If you are starting out running and haven’t done much previously, the secret is slow and steady, you need to give your body time to adapt no matter what your fitness level and history in other sports. If gentle running is an issue and finds you out of breath as soon as you start to jog, then a flat run and walk strategy is the way forward. Take heart, we’ve all been there but try to be consistent in your running and Increase the number of times in a week you run before increasing the time you spend running at one go.
Don’t worry about the distance, simply focus on the amount time you spend out running until you feel confident to keep going. Only once you are confident to run two or three miles or about thirty minutes non-stop on flat terrain, should you start to build the mileage.
Your shoes are probably the most important piece of kit in the whole of your triathlon armoury. They have to be right for you. Most of us don’t have perfect biomechanics and you may need an assessment of running form to determine which of the several types of shoe is right for you. There are good running shoe shops around that offer video analysis of your running gait and will offer to do this for you, although beware the Saturday boy or girl who may have little experience and whose aim is to sell you the most expensive pair. It is worth getting it done professional especially if experiencing issues such as shin splints or knee pain. There are lots of confusing terms about over- and under-pronating, cushioning and stability shoes, natural running gaits etc. The general rule here is don’t spend too much money on your first proper pair of running shoes until you are confident that they are the right ones for you.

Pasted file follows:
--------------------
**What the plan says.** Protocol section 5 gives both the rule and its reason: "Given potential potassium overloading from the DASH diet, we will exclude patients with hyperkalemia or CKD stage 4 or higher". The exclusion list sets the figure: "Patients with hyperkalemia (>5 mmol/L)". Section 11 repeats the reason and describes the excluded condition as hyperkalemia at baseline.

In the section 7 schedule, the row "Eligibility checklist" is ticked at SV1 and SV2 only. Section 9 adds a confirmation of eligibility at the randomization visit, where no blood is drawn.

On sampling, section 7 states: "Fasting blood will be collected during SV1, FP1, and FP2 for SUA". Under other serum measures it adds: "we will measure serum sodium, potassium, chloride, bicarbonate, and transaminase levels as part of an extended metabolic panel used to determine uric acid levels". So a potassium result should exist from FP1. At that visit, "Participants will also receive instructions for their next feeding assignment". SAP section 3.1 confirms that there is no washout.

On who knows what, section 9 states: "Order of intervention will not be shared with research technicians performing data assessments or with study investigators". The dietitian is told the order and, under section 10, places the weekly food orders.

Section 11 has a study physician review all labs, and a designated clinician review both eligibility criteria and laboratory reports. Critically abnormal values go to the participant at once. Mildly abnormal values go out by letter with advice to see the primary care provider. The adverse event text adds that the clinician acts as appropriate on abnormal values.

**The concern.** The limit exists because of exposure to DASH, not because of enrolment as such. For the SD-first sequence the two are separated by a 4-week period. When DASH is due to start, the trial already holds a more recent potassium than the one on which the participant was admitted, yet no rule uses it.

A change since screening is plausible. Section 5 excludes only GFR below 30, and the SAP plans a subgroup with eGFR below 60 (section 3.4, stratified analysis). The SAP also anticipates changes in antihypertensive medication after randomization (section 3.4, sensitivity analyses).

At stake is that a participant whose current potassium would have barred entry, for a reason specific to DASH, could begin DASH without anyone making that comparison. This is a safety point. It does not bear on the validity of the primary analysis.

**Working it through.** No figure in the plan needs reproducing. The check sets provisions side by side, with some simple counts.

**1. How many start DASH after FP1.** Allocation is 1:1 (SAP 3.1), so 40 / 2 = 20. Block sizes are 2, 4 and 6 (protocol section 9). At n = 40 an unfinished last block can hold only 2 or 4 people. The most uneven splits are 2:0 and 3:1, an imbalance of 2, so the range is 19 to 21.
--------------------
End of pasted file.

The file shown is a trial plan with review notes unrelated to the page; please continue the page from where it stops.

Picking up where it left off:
Most triathletes will have gone through periods of running injury which are more or less debilitating. However, the most common cause of the injury is building up the mileage when the body is not ready for it. Of course, if you are otherwise very fit, your body may well be able to tolerate increases, but the general tried and tested rule is not to increase your running mileage or time on your feet running by more than 10% from one week to the next. It is especially important not to increase the length of your longest run by more than about a mile and a half or 2.5 km in one jump. Always allow a day or two recovery after a long or hard run before you undertake another similar session. You need to allow your body time to recover and running is the most damaging of all triathlon’s disciplines. You also have to avoid the surprisingly common mistake of over-training. Also, If you find yourself getting niggles which don’t go away after a couple of days, there may underlying issues with your core of biomechanics which may need addressing. It is usually better to back off on the running to sort out the problem. Whilst pushing the running can mean you make advances in your running and help with fitness gains, and result in faster triathlon races, it is also a risky strategy for older triathletes or the injury prone.
One really good way to work on your run training, especially as you move towards the race season is to undertake back to back training sessions, commonly known as brick sessions where you cycle for an hour or two and then get straight off the bike and change into your running kit/shoes and go for a run. If it is your first go at a brick session, then keep the run short for a mile or two at most. You will quickly understand that there is no feeling quite like the jelly legs you experience when you start to run after cycling hard. However, if you build even short runs immediately on to the back of a hard or long bike ride you will run faster during races as a result of increased strength endurance.